“In other words, there are different views of the self—you have a self that’s your body, but autonoetic consciousness is about yourself as a subject, something that is part of the experience, so when you have an experience of danger, it's you that is in danger.”4
This might be a uniquely human capacity, to have such a strong internal representation of the self as agent—the protagonist in the narrative of one’s life. It enables such things as mental time travel to the past or to the future (autobiographical memory and foresight/planning).
Higher-order theories of consciousness, and the role of higher cortical regions
LeDoux develops a formulation based on higher-order theories (HOT) of consciousness:
“In David Rosenthal’s version of a higher-order theory (HOT), conscious awareness results when nonconscious first-order sensory information is cognitively re-represented, resulting in a higher-order state, which is a mental state about a lower-order mental state. The way to think about the difference between first-order and higher-order theory is in terms of the kinds of states involved: first-order theory focuses on a mental state that represents the world, while HOT adds an additional (higher) mental state that re-represents the sensory state. By definition, then, in HOT, the first-order state is a nonconscious one, and only becomes a conscious mental state with the help of a higher-order one. At the risk of over-simplification, the higher-order state makes conscious the lower-order one.
One implication of Rosenthal’s HOT is that we are not conscious of the higher-order state itself, only of the lower-order state. To become conscious of the content of the higher-order state requires that it be re-represented by an additional higher-order state. For example, HOT assumes that when we consciously see a red apple it is because the prefrontal cortex makes conscious the visual cortex’s representation of the visual properties of the object. To be aware that you are having the experience, an additional higher-order state, possibly also involving the prefrontal cortex, is needed.” (p. 278-9).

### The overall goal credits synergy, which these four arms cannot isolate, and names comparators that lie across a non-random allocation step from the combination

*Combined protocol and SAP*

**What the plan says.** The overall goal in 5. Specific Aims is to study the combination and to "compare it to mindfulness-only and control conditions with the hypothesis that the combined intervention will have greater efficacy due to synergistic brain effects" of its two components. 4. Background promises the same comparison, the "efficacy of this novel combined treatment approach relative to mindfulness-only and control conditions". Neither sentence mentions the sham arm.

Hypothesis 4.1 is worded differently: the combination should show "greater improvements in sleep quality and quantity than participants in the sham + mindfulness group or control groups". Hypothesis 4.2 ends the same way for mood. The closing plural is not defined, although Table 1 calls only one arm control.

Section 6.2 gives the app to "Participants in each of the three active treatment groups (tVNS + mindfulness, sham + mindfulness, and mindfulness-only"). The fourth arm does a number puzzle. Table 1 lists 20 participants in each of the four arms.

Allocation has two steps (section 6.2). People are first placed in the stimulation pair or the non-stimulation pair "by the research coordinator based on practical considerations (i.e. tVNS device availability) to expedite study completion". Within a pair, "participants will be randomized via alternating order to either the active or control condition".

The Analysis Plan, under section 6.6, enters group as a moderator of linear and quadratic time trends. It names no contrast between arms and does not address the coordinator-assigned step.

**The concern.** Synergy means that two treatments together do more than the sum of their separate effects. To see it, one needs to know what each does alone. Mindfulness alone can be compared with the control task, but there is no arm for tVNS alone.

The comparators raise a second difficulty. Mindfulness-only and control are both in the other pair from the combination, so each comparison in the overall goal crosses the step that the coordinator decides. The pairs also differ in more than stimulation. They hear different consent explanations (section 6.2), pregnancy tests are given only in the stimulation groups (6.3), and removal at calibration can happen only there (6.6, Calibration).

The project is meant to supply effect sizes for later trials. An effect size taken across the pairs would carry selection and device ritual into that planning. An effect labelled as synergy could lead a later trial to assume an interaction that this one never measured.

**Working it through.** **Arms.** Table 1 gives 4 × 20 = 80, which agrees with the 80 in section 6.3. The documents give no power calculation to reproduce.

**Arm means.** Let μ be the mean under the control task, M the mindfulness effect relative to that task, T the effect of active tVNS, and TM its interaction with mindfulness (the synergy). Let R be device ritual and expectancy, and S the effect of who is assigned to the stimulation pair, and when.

LeDoux describes a model for how the brain performs higher-order processing in the prefrontal cortex (a higher cortical region) of sensory perceptions coming from primary sensory areas such as the visual cortex (a lower cortical region). He contrasts HOT with other prominent theories of consciousness, such as Global Workspace Theory (GWT) and its more current version, the global neuronal workspace model. Each of these theories has its strengths.
The prefrontal cortex, and the frontal pole of the prefrontal cortex, in particular, are much more developed in humans than other primates, with rich interconnections. The frontal pole (the front-most part of the prefrontal cortex) is unique to humans. LeDoux articulates a model for how abstract meta-representations of the self and the external world could be formed in this most evolved part of the brain when internal representations in lower areas get re-represented and restructured at those higher levels.